In May, I’m going to help lead a track at InterVarsity’s Southeast Chapter Camp called “Getting Ready for Grad School.” (If you’re not familiar with the undergrad InterVarsity world, this is a week-long camp for students involved in IV chapters, and it typically includes tracks for new Christians, students headed into chapter leadership roles, training in inductive Bible study, and a few other topics.)
Video: What? Don’t you think The Paper Chase (1973) is still relevant to graduate school? Don’t you carry massive suitcases to your study sessions, or is that just me?
The track is co-sponsored by the Emerging Scholars Network and our new partner ministry, Black Scholars and Professionals. While ESN’s focus is on academic careers, the Grad School track will include as many grad school options as we’re able: master’s programs, law school, medical school, professional degrees, MBAs, PhDs — really, whatever grad school path our students are considering.
What do you think we should be sure to cover? Here are the topics we’re planning to touch on:
- A study of Daniel as a Biblical example of a scholar/professional
- The theology of vocation and calling
- Postmodernism and naturalism (which we think are the dominant worldviews in the academy), contrasted with a Biblical worldview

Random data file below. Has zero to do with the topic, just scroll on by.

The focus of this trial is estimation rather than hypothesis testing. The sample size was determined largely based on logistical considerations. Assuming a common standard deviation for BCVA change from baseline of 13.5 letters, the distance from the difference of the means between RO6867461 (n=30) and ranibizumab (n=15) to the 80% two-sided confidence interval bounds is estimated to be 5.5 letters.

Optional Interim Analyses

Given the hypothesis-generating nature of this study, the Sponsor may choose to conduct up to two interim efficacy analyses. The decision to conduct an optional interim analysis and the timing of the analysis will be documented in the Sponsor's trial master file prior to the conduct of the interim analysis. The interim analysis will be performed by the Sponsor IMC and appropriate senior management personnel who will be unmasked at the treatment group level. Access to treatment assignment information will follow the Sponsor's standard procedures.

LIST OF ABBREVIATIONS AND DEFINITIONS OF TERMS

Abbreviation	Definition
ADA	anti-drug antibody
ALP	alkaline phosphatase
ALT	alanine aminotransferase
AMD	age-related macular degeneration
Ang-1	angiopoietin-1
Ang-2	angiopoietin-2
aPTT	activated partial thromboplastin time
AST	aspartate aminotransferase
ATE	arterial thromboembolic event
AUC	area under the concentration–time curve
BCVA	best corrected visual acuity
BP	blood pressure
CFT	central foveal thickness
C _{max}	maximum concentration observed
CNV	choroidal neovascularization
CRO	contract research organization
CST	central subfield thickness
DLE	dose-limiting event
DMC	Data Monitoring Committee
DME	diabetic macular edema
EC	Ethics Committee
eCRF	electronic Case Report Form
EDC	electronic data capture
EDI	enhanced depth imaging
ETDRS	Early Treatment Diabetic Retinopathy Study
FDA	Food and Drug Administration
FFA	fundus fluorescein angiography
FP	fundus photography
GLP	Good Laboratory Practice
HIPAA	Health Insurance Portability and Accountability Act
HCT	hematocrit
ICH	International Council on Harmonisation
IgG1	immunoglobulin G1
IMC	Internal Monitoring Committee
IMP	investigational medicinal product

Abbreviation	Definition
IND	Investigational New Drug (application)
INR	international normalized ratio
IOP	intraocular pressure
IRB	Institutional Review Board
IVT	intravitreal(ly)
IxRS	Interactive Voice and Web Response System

- Multiethnicity and gender in graduate school
- Practical next steps and spiritual disciplines for graduate school
We’re also planning to have a faculty roundtable on the final day, so that students can ask faculty whatever questions are on their minds.
What are your suggestions, either within those topics or in other areas?
About the author:
The former Associate Director for the Emerging Scholars Network, Micheal lives in Cincinnati with his wife and three children and works as a web manager for a national storage and organization company. He writes about work, vocation, and finding meaning in what you do at No Small Actors.
Benson Hines says
Is preparation for seminary covered in this topic? Or is that handled separately?
As the form of grad school I’ve participated in, preparation would have been useful! (And I can imagine that some seminary-aiming students wouldn’t necessarily realize the value of hearing about “preparing for grad school,” though they’d be wrong.)